Exterior scenes are much harder for me. I begin in the same way with the large roughed in scene, which usually begins with a terrain. In Vue the terrain can be sculpted into pretty much any shape that you’d like. You can leave the terrain at a relatively low poly at first, because Vue now allows you to subdivide and refine individual areas within a terrain — so I save out the roughed-in scene and when I open up the individual smaller scenes, refine the area around the nodes. I also make use of Vue’s EcoSystems for plants, which turns distant plants into billboards until your camera gets nearer to them. I’ve had over 20 million polys in a scene with ecosystem plants. I usually populate the scene with them and then erase and paint-in specific plants in key areas to compose the scene to my liking.

Figuring out how to break up the scene is tough, though. In a large city scene, I added in detailed buildings in the foreground and used progressively less detailed buildings in the distance. Even the more detailed versions had to be relatively low poly and needed careful texturing. I basically added as much as I could, then started breaking the scene down into clusters of nodes and stripping back out the elements that could not be seen from each particular cluster of nodes.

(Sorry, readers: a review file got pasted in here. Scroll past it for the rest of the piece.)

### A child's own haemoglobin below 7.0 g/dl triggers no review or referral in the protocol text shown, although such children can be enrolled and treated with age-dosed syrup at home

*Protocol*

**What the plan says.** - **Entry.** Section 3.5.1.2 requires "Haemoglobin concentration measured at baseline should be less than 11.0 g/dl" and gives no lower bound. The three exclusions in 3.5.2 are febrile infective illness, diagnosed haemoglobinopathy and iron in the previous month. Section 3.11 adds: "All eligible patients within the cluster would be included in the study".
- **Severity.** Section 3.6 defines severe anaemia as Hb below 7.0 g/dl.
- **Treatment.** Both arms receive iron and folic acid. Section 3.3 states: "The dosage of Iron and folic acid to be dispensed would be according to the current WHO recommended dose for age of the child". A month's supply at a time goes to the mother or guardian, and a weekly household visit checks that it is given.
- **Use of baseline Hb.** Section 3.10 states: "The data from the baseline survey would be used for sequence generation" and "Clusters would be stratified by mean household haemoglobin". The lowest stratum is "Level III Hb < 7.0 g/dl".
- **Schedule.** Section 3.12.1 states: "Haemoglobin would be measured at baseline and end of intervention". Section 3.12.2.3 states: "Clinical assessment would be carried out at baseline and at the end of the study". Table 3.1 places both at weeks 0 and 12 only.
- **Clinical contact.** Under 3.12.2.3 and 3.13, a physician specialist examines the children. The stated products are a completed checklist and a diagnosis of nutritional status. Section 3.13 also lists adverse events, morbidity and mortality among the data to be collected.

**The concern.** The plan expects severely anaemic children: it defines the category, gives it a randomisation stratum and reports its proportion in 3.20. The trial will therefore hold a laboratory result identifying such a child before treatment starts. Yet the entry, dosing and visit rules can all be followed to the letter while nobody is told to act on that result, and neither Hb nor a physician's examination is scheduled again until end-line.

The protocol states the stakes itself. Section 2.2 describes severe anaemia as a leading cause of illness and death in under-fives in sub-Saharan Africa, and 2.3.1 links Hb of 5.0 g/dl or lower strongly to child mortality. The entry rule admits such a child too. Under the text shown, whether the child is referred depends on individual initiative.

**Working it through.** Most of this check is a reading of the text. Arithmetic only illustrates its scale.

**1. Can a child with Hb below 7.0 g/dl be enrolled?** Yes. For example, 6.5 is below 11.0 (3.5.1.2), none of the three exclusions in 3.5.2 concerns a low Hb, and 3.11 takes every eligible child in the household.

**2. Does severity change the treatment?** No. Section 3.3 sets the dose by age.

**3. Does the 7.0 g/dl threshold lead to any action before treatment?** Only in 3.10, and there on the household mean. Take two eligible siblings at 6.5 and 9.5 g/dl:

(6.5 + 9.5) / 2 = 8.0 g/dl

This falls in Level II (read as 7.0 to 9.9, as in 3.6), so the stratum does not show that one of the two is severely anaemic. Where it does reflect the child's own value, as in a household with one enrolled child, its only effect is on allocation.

Sometimes I have an interior scene with a view of the exterior. I set it up within the large roughed in scene as I do the other scene, but hide the terrain and ecosystem as I build and don’t make them visible except for renders or test renders. Sometimes waiting for Vue to catch up becomes tedious, and I will build to a point, then save the scene. Then I delete the terrain and other things seen outside the windows, Save As, and continue refining the interior until I’m done. Then I open up the original scene, remove the interior parts and merge the scene for rendering.

There must be easier ways to do these scenes. If you figure out some, please let me know. :stuck_out_tongue_winking_eye:


#7

When I was doing the zeppelin interior I built the corridor in 4x4 metre sections, then instanced them along a path, the hard bit is having them not obviously repeating materials, another thing was rendering sections and using the image on simple geometry with a normal map

My favourite is frontal projection


only Wall-e and the tracks on a floor plane are in the scene, there is bump as well


#8

I’m liking this thread! Can’t find this kind of stuff in a book (too bad :slight_smile: )